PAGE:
Weight in ounces of the OQO: 9
Size in GB of the OQO's hard drive: 10
Expected battery life in hours of the OQO: 8
Trillions of calculations per second of the Linux-powered supercomputer HP sold to the US Dept. of Energy in April 2002: 8.3
Number of Intel Itanium 64-bit processors in the Energy Dept.'s new Linux supercomputer: 1,400
Millions of dollars the Energy Dept. will pay for its new supercomputer: 24.5
2: Ben Edelman, Harvard Law case study
3: New York Times
4-5: ABC News, MP3 Newswire
6-11: Wired News
12-15: Wall Street Journal
Practical Task Scheduling Deployment
July 20, 2016 12:00 pm CDT
One of the best things about the UNIX environment (aside from being stable and efficient) is the vast array of software tools available to help you do your job. Traditionally, a UNIX tool does only one thing, but does that one thing very well. For example, grep is very easy to use and can search vast amounts of data quickly. The find tool can find a particular file or files based on all kinds of criteria. It's pretty easy to string these tools together to build even more powerful tools, such as a tool that finds all of the .log files in the /home directory and searches each one for a particular entry. This erector-set mentality allows UNIX system administrators to seem to always have the right tool for the job.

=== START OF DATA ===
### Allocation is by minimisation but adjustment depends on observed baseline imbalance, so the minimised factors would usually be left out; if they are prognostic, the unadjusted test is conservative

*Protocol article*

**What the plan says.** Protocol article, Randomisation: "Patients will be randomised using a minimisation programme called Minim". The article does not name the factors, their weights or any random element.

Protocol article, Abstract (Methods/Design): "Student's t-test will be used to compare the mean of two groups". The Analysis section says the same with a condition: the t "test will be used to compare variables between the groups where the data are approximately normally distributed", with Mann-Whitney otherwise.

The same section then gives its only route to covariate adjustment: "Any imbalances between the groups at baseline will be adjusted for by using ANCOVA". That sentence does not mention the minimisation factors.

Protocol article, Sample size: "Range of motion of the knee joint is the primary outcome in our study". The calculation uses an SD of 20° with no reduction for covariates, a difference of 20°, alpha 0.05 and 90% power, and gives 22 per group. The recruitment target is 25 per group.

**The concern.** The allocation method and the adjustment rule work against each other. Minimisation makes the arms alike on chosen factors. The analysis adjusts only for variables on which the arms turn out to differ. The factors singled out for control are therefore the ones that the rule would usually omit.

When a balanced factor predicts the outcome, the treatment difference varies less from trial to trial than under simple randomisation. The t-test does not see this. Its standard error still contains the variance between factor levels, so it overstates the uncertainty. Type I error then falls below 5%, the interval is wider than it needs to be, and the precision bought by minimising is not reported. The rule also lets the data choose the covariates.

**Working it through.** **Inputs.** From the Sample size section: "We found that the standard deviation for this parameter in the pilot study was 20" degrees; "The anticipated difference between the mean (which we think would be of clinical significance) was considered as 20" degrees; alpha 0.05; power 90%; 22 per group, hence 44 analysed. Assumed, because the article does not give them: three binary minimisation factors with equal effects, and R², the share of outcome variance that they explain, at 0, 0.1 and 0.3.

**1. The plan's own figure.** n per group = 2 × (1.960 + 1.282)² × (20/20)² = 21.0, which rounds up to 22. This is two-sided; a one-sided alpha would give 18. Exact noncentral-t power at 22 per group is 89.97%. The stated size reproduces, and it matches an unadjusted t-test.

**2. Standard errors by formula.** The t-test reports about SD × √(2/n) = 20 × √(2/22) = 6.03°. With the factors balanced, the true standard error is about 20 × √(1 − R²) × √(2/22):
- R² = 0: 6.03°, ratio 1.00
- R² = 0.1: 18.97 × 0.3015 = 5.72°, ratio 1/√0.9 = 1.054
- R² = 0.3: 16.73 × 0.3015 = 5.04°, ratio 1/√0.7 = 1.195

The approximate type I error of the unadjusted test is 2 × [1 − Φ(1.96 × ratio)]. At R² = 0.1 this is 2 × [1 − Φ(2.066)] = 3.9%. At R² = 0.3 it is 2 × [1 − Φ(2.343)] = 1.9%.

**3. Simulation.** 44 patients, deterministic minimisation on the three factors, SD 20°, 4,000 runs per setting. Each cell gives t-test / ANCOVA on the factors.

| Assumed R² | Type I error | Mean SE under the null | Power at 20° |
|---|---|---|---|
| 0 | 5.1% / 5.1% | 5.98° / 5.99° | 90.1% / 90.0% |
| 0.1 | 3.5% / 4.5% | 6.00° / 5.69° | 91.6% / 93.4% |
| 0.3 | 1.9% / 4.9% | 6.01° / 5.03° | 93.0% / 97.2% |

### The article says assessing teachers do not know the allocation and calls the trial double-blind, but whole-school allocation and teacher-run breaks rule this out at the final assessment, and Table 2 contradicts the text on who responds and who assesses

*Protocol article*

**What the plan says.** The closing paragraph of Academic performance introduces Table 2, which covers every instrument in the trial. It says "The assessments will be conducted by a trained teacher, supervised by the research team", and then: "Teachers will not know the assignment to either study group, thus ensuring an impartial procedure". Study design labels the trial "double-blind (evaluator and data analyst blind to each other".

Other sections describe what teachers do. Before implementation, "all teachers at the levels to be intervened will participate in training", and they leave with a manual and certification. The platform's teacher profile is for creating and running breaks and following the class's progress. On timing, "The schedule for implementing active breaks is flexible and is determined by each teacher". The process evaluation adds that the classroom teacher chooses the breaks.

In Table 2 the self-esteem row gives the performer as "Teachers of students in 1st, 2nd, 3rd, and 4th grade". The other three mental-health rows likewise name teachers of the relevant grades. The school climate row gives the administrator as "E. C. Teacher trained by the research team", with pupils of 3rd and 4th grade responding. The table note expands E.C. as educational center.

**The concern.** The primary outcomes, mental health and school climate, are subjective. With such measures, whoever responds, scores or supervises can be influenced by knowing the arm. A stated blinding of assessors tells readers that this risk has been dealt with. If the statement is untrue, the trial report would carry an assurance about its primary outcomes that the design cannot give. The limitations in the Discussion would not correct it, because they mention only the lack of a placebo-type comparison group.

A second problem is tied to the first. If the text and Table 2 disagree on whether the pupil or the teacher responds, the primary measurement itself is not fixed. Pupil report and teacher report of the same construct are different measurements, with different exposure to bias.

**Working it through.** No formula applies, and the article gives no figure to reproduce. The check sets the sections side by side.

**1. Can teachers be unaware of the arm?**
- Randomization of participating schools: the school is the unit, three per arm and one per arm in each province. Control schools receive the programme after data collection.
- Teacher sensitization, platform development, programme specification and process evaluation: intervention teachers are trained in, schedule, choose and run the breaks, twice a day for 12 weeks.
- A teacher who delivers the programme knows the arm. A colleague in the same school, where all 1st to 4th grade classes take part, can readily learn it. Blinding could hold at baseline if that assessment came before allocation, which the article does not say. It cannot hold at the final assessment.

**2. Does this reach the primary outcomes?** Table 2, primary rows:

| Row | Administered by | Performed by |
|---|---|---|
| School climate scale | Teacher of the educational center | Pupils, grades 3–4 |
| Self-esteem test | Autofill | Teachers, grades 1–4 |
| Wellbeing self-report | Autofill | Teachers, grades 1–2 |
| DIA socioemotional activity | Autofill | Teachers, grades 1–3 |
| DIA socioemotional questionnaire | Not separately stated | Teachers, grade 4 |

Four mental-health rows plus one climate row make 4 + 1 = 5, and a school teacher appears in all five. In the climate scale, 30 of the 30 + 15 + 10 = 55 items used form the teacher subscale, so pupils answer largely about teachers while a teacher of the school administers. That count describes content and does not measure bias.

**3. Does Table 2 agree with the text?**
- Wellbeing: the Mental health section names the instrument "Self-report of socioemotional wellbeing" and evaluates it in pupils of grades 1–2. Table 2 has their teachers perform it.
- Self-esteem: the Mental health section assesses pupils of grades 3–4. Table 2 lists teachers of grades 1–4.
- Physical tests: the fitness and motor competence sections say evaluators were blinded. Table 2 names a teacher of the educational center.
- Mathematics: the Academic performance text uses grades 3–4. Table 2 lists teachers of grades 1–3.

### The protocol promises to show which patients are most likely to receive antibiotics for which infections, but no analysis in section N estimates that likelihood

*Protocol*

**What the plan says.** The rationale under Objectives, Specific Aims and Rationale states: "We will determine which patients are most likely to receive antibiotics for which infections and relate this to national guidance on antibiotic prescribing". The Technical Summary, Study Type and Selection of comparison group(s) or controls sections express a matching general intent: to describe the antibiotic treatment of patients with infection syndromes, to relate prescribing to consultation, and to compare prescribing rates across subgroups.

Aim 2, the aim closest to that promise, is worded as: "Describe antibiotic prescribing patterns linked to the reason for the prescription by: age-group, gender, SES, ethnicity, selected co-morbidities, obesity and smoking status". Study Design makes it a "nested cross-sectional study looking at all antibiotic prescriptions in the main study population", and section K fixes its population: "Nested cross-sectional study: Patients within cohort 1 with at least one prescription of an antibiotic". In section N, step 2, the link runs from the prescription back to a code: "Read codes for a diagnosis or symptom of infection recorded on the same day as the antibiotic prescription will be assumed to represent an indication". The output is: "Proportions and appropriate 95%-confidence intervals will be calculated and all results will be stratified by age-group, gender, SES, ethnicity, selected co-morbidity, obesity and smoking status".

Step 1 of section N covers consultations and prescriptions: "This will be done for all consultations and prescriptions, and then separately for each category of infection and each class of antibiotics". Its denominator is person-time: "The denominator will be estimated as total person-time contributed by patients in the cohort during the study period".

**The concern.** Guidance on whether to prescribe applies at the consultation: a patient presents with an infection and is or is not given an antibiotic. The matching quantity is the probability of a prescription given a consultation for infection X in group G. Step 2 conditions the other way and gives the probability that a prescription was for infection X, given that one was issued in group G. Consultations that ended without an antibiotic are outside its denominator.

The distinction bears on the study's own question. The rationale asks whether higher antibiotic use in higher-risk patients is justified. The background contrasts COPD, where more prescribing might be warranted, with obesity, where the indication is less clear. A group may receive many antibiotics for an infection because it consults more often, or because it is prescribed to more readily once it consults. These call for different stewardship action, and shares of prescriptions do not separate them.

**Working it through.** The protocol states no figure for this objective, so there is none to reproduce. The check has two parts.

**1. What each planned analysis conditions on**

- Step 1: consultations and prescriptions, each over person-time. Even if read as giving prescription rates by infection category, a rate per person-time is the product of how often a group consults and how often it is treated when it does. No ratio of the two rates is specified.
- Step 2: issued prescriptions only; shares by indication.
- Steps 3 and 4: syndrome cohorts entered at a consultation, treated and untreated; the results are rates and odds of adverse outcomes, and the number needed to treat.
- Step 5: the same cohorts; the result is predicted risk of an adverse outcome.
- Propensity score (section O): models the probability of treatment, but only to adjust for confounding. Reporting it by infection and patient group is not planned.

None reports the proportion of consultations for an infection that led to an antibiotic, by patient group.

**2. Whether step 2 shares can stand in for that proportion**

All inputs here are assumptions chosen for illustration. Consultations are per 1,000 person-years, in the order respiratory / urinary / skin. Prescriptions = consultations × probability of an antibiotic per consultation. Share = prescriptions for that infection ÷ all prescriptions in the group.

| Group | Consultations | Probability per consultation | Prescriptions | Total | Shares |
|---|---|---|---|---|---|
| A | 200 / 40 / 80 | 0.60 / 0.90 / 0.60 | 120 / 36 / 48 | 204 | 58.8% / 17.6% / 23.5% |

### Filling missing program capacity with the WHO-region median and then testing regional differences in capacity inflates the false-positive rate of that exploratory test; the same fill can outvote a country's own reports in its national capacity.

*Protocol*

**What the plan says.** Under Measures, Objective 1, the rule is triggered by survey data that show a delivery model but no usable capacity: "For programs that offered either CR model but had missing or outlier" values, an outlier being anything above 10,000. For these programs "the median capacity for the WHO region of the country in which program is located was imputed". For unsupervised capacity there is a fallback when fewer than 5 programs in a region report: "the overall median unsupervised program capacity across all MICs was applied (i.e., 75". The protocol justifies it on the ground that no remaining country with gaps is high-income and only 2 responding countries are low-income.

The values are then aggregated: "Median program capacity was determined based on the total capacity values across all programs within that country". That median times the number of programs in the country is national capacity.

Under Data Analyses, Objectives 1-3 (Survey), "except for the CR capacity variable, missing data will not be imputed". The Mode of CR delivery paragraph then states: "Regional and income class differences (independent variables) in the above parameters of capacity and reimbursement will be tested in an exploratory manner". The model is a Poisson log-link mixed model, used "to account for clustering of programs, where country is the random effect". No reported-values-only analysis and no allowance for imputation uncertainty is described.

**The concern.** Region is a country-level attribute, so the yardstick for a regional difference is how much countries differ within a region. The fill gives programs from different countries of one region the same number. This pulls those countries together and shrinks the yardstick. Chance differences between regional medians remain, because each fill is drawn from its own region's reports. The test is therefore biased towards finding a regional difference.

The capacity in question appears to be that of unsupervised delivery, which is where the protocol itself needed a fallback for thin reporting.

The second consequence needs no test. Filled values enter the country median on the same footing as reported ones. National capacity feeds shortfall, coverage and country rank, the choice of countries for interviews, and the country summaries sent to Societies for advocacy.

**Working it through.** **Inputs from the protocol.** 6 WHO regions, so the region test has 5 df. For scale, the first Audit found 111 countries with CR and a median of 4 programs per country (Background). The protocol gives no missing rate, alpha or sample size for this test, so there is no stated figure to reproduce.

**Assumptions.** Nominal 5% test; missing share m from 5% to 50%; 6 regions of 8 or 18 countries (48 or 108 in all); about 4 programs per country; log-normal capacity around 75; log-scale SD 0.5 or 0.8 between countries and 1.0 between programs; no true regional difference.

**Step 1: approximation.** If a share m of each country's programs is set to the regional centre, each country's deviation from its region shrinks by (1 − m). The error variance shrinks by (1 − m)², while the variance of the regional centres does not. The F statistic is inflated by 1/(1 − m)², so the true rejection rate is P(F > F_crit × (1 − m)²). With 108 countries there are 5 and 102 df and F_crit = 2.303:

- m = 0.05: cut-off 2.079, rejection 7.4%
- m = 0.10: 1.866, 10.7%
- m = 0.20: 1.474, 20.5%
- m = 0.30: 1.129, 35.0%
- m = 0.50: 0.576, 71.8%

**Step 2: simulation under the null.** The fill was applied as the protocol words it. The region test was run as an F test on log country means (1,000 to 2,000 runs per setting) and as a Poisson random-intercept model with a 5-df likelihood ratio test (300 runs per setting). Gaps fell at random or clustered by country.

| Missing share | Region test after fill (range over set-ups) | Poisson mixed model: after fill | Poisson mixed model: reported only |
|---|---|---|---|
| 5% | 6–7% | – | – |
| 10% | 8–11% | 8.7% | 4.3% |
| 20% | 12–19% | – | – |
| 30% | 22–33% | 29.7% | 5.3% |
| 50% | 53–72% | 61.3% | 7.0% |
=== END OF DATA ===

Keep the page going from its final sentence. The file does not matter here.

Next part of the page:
Cron traditionally has been considered another such a tool for job scheduling, but is it enough? This webinar considers that very question. The first part builds on a previous Geek Guide, Beyond Cron, and briefly describes how to know when it might be time to consider upgrading your job scheduling infrastructure. The second part presents an actual planning and implementation framework.
Join Linux Journal's Mike Diehl and Pat Cameron of Help Systems.
Free to Linux Journal readers.Register Now!
- SUSE LLC's SUSE Manager
- Google's SwiftShader Released
- My +1 Sword of Productivity
- Murat Yener and Onur Dundar's Expert Android Studio (Wrox)
- Managing Linux Using Puppet
- Non-Linux FOSS: Caffeine!
- Interview with Patrick Volkerding
- SuperTuxKart 0.9.2 Released
- Parsing an RSS News Feed with a Bash Script
- Doing for User Space What We Did for Kernel Space
With all the industry talk about the benefits of Linux on Power and all the performance advantages offered by its open architecture, you may be considering a move in that direction. If you are thinking about analytics, big data and cloud computing, you would be right to evaluate Power. The idea of using commodity x86 hardware and replacing it every three years is an outdated cost model. It doesn’t consider the total cost of ownership, and it doesn’t consider the advantage of real processing power, high-availability and multithreading like a demon.
This ebook takes a look at some of the practical applications of the Linux on Power platform and ways you might bring all the performance power of this open architecture to bear for your organization. There are no smoke and mirrors here—just hard, cold, empirical evidence provided by independent sources. I also consider some innovative ways Linux on Power will be used in the future.Get the Guide